Cultivated or wild, spring flowers are always a welcome sight…
Winter here feels very much like it did when we lived in Southern California. Cool temperatures, oftentimes rainy and sometimes windy. Winter in New Jersey, on the other hand, was a soul-sucking experience especially when it dragged into late April or when the Polar Vortex decides to add to the misery by bringing snow in May!!
Even if it wasn’t snowing it was most likely raining. Everything was grey – the sky, clouds, ground, buildings, even people. It made winter nearly unbearable. I suppose that is why folks crave a break and head south for a dose of much-needed warmth and sunshine (assuming winter sports aren’t your thing). In the 8 years we lived in New Jersey Won and I never took a vacation during winter, typically because the first couple of months of every year were incredibly demanding for me at work (year-end reviews to write and performance evaluations to conduct, annual planning to finalize, annual performance goal setting, the never ending pitch to secure funds for maintenance and major projects, then rejiggering your budgets and plans when the funding is reduced or denied outright, blah, blah, blah…). No matter. We found other ways to cope. We had great friends who were always up for a spur of the moment get-together to commiserate about the sucky weather over a tasty cocktail or glass of wine and some yummy food. I miss you guys!!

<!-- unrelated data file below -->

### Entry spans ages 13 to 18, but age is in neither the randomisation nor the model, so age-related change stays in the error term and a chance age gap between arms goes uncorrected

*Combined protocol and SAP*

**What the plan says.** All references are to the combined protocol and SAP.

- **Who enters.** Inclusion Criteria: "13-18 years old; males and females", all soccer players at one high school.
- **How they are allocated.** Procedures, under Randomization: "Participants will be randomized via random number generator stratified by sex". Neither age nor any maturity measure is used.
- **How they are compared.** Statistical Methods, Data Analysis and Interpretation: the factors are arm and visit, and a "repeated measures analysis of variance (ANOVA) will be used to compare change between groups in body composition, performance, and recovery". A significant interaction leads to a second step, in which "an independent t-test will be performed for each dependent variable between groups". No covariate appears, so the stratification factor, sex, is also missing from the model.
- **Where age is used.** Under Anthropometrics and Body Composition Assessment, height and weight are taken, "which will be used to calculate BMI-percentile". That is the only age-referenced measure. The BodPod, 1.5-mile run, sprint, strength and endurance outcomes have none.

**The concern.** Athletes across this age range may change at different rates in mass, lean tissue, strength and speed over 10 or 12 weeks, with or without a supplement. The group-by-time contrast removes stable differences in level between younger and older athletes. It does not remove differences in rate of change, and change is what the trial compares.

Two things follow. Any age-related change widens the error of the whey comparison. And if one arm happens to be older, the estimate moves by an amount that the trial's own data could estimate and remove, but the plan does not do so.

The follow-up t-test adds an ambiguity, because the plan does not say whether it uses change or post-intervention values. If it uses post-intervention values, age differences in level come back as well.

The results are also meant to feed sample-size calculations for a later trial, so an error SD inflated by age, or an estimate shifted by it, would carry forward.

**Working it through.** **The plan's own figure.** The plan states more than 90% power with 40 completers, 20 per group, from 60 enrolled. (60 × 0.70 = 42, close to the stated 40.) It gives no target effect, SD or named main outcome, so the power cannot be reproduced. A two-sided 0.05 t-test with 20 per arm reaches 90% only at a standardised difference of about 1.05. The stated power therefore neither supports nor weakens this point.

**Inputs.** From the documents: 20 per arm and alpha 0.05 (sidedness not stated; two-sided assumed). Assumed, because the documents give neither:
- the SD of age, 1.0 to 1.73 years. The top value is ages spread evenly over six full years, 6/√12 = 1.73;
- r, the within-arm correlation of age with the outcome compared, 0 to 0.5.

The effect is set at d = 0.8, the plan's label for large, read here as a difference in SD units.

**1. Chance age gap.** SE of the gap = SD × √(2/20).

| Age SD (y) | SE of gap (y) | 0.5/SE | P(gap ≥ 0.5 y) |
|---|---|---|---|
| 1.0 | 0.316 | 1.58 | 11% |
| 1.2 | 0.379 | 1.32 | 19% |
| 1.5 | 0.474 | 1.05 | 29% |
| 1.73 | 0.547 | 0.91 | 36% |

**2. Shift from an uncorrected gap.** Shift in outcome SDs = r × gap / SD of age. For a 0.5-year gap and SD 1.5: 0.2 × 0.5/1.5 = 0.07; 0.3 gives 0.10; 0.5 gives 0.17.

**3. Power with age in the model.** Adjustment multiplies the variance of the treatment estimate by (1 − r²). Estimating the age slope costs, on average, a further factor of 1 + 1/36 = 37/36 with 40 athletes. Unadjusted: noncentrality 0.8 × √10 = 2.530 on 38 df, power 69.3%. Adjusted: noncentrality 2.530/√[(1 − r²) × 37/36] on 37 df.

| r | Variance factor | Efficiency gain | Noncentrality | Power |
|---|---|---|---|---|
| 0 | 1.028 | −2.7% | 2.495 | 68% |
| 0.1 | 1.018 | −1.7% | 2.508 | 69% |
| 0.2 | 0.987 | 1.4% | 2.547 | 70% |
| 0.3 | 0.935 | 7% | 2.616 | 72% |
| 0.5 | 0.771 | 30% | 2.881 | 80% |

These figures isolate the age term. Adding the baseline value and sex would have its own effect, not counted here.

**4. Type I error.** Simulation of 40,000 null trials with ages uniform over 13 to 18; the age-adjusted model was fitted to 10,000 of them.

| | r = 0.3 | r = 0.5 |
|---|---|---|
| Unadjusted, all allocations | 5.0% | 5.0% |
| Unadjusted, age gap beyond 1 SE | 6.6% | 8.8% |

We arrived in Portugal on January 13. It is now May 8 and it felt like winter was barely winter. Yes, we had our fair share of rain, but the temperatures were pretty mild and there were plenty of days when the sun was shining brightly. At first we thought it was odd and slightly amusing to see the Portuguese wearing big coats with hats and gloves when it was no colder than 5 degrees Celsius (41 degrees F – which is considered ‘shorts weather’ in New Jersey). However, as we have acclimated to Portugal, we’ve noticed that we are beginning to think it is chilly when it is 14 C (57 F). Ha! The Portuguese will get the last laugh because next winter I predict we will be joining them in wearing coats, hats, and gloves.
Happily, because winters are so mild here, the landscape isn’t devoid of green during the winter, but there are deciduous trees so it was particularly nice to see them coming back to life these past few weeks. And, of course, the flowers. All the flowers are coming into bloom. No matter who you are, flowers have the power to make you feel better. The colors alone brighten your day.
As Won and I have walked our neighborhood and the coastline, we’ve been intrigued with the various plants, flowers and vegetation. I don’t know all the names of the plants (even though I did my best to search the internet), but thought you might find some of them as pretty and interesting as I did.
Let’s start with some that are familiar to most people like ornamental apple blossoms and wisteria. So pretty!
Occasionally, we would come across a plant that was completely new, and to be honest, this one was pretty scary!!! Check out the thorns on that puppy! How would you even weed? V e r y c a r e f u l l y. I have since learned that these plants are called Crown of Thorns and they live up to their name. Yikes!
On one of our exploratory walks near our home we stumbled upon a field of cheery wild daises. Talk about a wonderful surprise! After a bit of research, I learned that the yellow flowers are Pallenis maritima (Asteriscus maritimus) which are native to the Canary Islands and Portugal.
But those weren’t the only flowers we saw that day. When we looked a bit closer we also found morning glories and nasturtiums. Even a thistle has a kind of “don’t touch me” architectural beauty to it.